Wednesday, August 24, 2011

The Rockwells, Art, and Race

This Politico story covers a Norman Rockwell painting just hung in the White House. Obama's too young to remember it, when it first appeared as a magazine cover, so is most of the country.

My family subscribed to the Saturday Evening Post during the 40's and 50's.  I looked forward to the arrival of each issue, because I was ravenous for reading material (no TV in those days). A Rockwell cover was usually notable, something even my parents would express interest in and pleasure in. As I remember, he was the only painter/illustrator of whom that could be said.  The closest parallel today I can think of is the occasional New Yorker cover, but none of the artists of those covers stand out in my mind. It was a sad day when he left the SEP.

The Problem We All Live With was unusual for Rockwell; he didn't usually comment on social issues (except for his version of FDR's Four Freedoms, but that was before my time).  It was also painted for Look, appearing in January 1964.  I was in grad school then, so I would have seen it on the newsstand. I remember, I think, believing that it was a sign of "middle America" moving to the left.  JFK had been dead a month and a half and LBJ was pushing the Civil Rights Act to honor his memory.  (LBJ would go to hell to find some lever to move Congress--as I say, Obama was too young to take lessons.)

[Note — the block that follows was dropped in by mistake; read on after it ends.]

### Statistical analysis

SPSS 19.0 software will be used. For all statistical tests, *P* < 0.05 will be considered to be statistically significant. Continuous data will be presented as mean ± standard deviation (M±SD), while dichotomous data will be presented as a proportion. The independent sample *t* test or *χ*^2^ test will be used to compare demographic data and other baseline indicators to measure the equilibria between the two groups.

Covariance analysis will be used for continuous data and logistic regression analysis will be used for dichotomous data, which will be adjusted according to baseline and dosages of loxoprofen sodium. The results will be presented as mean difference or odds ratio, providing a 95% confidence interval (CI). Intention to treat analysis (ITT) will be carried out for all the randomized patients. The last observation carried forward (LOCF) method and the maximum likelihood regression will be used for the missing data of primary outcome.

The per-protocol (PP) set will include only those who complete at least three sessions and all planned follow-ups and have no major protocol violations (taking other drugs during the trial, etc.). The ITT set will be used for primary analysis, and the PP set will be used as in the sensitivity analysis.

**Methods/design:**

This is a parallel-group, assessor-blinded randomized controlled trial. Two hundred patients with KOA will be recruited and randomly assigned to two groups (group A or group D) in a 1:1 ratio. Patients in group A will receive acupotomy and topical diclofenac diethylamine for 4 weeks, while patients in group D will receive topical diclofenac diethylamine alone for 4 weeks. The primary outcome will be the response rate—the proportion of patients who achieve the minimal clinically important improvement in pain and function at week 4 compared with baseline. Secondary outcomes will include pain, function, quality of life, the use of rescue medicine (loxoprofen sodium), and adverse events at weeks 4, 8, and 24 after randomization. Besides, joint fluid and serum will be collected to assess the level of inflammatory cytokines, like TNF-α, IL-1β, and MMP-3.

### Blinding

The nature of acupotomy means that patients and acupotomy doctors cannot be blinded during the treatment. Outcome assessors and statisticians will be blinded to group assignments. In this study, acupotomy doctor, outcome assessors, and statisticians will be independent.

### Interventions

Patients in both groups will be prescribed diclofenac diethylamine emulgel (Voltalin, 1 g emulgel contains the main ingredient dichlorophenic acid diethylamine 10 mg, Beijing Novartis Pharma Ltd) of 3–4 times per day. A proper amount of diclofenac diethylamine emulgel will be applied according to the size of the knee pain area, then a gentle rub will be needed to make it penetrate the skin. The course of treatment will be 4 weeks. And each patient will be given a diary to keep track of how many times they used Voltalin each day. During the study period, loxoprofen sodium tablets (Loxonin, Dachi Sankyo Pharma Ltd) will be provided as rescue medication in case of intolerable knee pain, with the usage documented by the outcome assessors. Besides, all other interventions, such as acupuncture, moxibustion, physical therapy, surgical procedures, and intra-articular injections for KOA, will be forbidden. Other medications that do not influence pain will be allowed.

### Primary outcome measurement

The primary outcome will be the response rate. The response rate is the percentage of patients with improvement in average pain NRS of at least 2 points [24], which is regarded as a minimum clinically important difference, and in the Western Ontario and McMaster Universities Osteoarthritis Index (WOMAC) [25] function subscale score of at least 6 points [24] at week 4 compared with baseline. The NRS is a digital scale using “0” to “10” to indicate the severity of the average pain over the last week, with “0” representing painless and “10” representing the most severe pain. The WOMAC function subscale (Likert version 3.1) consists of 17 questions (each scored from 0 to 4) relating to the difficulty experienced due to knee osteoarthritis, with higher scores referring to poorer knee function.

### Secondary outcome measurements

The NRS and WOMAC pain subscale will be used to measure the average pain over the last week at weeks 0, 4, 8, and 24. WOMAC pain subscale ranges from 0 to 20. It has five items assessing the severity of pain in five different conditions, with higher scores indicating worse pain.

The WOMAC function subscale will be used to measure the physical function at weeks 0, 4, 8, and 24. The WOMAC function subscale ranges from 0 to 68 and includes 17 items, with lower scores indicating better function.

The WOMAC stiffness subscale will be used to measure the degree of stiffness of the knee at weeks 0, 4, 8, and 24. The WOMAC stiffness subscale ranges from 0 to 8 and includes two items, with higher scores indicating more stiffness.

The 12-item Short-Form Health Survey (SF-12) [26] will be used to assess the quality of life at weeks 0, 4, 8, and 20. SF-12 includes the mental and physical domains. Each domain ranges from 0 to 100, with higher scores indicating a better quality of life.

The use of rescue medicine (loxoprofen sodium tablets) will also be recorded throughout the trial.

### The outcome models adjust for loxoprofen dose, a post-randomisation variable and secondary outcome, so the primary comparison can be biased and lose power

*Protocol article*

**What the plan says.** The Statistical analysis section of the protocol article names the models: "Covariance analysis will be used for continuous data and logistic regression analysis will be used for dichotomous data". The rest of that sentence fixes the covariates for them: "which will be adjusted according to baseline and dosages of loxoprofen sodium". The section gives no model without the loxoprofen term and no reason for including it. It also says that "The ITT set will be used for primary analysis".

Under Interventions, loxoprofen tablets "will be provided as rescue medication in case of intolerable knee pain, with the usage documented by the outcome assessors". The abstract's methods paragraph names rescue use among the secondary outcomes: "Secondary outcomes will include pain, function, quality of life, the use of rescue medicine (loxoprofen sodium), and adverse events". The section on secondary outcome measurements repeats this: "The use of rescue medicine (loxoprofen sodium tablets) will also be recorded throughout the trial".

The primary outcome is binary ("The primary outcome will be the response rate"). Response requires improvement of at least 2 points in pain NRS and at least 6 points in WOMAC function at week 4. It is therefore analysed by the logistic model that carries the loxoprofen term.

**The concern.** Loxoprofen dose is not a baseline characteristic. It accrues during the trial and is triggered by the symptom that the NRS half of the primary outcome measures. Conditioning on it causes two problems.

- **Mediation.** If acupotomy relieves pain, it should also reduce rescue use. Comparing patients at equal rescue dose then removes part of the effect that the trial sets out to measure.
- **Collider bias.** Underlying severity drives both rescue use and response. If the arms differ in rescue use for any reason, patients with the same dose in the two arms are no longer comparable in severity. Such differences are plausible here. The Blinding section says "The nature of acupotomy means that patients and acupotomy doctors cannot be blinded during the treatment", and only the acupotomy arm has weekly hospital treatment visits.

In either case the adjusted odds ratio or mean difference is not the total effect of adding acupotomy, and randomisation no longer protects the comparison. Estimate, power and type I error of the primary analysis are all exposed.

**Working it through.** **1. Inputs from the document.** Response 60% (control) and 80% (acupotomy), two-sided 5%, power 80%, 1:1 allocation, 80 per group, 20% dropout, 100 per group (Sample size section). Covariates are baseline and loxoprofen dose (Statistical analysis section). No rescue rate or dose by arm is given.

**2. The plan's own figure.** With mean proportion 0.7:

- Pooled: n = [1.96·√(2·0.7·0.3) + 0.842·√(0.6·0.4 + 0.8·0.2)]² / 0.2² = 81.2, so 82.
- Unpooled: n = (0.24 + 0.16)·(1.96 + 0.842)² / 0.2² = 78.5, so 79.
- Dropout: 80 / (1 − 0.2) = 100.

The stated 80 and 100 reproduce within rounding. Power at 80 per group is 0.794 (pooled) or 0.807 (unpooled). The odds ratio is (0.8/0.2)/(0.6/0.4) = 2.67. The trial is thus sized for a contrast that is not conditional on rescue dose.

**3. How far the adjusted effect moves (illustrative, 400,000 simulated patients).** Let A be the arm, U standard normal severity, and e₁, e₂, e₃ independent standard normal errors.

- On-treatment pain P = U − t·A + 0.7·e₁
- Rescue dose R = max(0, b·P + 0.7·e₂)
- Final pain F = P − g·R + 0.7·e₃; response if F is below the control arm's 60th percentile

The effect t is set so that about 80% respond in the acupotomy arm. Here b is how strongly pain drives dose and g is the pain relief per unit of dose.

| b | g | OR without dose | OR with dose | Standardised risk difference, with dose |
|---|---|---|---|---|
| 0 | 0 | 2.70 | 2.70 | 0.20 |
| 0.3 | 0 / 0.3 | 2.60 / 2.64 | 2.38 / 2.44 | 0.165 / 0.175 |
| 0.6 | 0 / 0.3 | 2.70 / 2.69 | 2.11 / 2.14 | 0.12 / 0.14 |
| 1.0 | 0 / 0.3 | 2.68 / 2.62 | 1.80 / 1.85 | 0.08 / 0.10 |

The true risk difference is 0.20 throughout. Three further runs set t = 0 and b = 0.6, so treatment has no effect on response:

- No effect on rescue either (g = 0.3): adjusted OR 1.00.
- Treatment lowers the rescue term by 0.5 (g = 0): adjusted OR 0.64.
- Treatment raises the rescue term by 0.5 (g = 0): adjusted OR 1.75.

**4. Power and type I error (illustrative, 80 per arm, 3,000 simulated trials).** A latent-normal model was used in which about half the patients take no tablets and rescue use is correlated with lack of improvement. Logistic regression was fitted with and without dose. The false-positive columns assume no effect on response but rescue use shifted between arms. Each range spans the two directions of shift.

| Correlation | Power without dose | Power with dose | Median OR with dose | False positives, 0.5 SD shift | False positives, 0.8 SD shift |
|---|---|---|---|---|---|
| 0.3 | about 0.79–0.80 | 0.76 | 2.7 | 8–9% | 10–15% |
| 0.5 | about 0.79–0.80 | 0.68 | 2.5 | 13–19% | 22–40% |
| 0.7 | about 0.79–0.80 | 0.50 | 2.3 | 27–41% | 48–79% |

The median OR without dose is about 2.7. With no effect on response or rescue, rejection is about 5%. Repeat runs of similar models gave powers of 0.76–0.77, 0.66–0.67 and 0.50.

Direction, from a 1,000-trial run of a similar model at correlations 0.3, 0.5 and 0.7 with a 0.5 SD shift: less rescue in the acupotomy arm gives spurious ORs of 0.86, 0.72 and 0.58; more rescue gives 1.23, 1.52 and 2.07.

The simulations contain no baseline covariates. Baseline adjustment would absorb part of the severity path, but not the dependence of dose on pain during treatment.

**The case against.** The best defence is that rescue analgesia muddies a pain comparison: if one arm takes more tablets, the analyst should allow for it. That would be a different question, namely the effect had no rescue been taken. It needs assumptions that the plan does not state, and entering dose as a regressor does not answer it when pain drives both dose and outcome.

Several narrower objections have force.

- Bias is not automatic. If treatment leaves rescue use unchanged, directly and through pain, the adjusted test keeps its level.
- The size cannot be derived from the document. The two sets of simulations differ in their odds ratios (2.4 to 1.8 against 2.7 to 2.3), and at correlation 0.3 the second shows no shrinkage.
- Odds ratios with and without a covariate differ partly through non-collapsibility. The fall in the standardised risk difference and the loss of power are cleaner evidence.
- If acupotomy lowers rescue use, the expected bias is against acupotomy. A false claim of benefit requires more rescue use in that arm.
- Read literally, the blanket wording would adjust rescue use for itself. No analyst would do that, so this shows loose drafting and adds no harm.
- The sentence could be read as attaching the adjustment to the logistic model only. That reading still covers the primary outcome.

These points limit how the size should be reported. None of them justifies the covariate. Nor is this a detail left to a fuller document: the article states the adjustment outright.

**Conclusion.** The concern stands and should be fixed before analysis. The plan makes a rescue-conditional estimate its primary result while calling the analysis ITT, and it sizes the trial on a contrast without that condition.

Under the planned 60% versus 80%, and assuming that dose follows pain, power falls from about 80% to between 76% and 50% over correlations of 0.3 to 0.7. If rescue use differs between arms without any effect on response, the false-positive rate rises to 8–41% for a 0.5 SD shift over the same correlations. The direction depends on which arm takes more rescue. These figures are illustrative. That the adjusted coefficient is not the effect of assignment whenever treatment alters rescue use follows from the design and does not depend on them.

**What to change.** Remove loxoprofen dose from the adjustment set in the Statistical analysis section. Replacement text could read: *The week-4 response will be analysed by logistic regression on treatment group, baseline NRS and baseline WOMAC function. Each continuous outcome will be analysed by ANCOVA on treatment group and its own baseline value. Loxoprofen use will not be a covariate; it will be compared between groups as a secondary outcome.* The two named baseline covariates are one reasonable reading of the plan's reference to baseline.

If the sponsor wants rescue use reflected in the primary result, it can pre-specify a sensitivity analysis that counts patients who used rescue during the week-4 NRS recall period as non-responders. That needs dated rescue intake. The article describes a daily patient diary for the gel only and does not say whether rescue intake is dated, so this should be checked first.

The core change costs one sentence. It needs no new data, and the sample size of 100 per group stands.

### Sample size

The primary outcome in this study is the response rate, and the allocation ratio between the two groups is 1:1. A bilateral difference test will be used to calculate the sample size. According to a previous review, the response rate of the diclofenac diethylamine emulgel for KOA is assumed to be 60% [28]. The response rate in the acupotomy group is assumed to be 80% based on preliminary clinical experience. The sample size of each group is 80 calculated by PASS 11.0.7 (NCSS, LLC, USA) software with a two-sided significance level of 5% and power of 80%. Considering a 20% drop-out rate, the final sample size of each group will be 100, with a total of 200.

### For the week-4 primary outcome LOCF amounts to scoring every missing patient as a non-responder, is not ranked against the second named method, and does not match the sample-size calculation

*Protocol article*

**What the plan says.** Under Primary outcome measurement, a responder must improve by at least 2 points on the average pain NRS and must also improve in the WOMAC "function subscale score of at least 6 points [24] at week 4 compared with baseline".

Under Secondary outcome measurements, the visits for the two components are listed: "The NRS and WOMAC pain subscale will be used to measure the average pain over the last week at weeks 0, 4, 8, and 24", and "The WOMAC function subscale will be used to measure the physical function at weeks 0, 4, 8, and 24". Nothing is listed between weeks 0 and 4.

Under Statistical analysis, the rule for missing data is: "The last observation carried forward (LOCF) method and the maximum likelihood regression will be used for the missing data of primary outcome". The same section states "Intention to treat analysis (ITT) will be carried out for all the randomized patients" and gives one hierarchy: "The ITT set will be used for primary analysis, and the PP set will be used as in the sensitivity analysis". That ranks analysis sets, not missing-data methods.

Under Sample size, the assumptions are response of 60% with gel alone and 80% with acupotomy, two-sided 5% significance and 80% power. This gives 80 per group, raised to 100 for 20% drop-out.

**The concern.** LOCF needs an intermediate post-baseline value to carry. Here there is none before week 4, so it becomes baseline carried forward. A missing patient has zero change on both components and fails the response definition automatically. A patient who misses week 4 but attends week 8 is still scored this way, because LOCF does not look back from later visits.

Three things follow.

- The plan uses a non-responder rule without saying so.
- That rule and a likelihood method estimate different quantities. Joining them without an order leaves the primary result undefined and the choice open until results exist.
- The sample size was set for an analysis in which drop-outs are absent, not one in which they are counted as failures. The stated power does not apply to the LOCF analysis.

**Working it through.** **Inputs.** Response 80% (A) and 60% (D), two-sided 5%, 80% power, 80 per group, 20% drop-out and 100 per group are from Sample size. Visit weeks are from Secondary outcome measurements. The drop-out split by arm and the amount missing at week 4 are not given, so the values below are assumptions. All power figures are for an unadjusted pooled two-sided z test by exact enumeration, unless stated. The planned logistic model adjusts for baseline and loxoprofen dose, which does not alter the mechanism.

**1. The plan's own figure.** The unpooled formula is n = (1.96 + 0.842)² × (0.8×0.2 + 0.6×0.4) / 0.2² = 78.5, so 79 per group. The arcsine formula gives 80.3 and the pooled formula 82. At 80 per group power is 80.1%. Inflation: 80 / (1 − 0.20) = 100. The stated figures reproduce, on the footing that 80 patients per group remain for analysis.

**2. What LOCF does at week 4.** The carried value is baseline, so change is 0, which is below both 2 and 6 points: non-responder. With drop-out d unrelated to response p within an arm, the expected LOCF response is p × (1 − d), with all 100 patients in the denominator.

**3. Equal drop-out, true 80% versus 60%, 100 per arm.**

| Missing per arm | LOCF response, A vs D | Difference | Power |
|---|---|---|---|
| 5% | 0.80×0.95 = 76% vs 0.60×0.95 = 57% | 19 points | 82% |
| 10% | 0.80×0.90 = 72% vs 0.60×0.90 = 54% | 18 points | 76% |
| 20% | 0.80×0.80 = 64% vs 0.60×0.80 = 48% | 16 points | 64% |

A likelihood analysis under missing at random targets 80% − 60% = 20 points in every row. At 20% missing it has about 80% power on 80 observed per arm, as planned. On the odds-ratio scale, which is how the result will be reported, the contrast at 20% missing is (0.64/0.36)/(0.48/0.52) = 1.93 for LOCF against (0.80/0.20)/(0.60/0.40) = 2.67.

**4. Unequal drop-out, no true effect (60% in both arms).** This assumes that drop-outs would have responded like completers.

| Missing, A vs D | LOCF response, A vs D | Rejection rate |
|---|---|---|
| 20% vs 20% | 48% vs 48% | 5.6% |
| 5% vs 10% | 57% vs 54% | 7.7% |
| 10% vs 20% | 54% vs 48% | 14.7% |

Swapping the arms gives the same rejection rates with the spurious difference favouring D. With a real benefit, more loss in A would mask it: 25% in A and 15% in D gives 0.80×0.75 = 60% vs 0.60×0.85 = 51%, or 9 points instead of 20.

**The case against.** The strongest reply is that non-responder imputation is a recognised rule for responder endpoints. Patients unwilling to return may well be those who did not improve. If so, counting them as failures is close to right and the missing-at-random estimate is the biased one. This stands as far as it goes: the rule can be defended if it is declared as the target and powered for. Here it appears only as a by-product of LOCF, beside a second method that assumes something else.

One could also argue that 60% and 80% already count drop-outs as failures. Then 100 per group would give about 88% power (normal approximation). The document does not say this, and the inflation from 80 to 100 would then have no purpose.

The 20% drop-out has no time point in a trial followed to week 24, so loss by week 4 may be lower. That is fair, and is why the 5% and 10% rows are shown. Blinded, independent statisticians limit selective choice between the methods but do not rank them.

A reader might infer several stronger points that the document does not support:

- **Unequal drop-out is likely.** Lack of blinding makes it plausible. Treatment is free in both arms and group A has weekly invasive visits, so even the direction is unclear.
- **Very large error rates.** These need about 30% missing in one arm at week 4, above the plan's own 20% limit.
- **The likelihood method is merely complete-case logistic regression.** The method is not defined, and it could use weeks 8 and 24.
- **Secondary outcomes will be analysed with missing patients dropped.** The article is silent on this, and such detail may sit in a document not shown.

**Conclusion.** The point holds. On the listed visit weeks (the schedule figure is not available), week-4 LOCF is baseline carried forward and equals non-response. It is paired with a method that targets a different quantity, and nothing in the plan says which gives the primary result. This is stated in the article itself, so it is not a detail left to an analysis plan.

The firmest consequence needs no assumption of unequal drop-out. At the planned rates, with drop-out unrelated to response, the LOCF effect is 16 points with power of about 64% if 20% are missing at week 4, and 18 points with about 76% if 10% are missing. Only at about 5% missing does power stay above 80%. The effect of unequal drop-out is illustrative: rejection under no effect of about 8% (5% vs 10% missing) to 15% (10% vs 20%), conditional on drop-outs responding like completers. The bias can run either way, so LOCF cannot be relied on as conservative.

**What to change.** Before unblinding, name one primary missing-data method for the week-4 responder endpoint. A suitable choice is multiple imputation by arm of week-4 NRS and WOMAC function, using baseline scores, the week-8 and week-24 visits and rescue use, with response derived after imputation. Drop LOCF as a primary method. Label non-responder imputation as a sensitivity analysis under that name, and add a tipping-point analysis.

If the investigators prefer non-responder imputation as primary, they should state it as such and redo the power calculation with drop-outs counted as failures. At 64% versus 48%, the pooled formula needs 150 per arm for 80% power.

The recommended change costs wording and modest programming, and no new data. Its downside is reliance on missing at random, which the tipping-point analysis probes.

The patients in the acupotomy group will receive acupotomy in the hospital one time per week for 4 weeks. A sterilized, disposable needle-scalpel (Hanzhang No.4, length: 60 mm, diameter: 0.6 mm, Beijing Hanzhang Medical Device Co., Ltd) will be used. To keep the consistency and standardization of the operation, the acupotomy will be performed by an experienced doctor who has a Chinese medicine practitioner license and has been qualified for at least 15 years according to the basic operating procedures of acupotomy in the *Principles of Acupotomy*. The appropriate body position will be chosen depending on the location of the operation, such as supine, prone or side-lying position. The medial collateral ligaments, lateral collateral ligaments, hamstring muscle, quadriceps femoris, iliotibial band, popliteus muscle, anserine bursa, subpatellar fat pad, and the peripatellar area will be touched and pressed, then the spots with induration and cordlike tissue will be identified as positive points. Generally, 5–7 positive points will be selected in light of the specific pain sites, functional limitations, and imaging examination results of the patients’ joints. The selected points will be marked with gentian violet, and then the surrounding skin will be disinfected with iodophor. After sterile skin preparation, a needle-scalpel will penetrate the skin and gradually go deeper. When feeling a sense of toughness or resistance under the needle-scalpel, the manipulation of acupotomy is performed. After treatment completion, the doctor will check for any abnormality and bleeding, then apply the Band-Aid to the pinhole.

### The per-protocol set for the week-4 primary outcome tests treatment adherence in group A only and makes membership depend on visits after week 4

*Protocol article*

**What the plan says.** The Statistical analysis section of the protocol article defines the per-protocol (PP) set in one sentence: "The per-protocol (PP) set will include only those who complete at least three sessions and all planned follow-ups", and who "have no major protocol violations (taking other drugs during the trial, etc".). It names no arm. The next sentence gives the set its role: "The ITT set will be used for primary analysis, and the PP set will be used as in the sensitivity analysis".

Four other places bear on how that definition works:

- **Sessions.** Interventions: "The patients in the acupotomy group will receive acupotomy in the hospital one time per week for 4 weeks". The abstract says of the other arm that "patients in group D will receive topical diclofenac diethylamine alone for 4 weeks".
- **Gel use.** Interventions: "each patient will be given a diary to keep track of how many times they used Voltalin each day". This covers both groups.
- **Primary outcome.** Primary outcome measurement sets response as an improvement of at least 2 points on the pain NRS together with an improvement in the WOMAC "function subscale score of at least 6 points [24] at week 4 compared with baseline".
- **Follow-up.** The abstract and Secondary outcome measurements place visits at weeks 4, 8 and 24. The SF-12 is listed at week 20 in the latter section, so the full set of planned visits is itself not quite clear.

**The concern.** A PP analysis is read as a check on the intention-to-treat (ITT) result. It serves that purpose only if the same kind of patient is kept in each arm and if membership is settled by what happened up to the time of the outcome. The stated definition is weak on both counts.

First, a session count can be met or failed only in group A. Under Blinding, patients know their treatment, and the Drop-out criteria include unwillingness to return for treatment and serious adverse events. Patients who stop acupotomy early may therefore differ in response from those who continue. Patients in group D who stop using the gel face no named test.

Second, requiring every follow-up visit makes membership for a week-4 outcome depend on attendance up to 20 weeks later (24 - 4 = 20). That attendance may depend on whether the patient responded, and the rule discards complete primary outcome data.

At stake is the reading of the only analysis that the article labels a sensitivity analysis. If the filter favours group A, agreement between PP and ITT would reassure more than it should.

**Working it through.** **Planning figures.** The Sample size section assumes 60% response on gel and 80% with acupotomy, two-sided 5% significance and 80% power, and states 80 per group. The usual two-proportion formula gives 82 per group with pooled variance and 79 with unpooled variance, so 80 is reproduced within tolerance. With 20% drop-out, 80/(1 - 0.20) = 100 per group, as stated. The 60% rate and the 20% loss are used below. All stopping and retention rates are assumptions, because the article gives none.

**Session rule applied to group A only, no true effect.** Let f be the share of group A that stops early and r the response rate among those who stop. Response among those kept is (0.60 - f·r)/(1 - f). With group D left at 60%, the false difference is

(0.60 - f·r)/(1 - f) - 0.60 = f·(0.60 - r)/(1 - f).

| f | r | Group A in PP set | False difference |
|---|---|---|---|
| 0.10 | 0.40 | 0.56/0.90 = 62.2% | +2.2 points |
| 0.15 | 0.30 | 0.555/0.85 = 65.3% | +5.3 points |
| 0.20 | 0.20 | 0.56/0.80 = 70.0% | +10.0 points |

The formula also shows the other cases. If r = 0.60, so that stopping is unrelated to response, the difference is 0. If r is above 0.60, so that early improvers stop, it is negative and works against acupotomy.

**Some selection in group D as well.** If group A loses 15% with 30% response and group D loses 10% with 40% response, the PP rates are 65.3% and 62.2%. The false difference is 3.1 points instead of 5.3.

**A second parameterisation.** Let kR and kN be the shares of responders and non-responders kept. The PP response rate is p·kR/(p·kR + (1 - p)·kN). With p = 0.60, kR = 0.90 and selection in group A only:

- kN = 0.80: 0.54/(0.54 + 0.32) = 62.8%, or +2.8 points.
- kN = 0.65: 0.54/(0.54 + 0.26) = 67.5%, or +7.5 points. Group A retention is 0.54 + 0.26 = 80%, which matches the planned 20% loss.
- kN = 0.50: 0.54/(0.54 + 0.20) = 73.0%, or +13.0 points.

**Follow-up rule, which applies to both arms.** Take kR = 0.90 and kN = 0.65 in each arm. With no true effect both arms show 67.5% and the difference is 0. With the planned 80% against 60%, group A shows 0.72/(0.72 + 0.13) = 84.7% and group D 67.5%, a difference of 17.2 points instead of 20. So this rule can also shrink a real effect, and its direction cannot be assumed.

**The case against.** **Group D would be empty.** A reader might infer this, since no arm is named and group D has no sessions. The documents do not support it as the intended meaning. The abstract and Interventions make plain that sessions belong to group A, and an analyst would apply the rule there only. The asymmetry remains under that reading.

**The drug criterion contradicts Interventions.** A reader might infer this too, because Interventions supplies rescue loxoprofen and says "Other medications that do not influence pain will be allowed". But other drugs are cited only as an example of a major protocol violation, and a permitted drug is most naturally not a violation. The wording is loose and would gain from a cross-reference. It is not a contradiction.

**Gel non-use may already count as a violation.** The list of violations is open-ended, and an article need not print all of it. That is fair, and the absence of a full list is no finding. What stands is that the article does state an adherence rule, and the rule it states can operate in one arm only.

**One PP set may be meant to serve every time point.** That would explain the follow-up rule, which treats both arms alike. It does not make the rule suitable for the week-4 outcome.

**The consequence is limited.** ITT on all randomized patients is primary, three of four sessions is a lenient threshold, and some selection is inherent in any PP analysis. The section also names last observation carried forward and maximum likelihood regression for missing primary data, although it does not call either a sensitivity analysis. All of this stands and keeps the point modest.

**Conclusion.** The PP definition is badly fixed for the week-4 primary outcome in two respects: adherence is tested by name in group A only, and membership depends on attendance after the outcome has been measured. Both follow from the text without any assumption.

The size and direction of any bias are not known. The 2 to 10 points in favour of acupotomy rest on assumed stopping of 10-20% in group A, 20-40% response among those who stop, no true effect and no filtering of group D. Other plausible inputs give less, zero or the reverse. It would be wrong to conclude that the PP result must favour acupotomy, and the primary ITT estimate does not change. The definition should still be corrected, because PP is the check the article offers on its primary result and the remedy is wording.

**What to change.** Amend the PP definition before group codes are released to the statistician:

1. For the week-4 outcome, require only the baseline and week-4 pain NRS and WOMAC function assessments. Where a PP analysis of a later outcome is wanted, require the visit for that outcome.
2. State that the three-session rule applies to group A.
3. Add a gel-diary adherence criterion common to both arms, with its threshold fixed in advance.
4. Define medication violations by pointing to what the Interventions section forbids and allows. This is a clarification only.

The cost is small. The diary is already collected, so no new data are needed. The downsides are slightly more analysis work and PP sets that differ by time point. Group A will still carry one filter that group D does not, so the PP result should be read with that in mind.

When I was young, I used to confuse the Rockwells, because there were two of them: Norman and George Lincoln (no relation), and in those days there was no Wikipedia to refresh your memory as to who was whom. So it took a while for me to recognize that there were two separate people, not one guy who painted well but had evil political opinions. (I've never been good with names.)  George Lincoln Rockwell was the founder of the American Nazi Party, which was a bit more anti-Semitic than anti-black, mainly because Rockwell formed his opinions before the rise of the civil rights movement.  But he did his best to make up for it by changing the "American Nazi Party" to the "National Socialist White Person's Party."

So the two Rockwell's model the shift in American public opinion during the early '60's: one moving left, the other far right.

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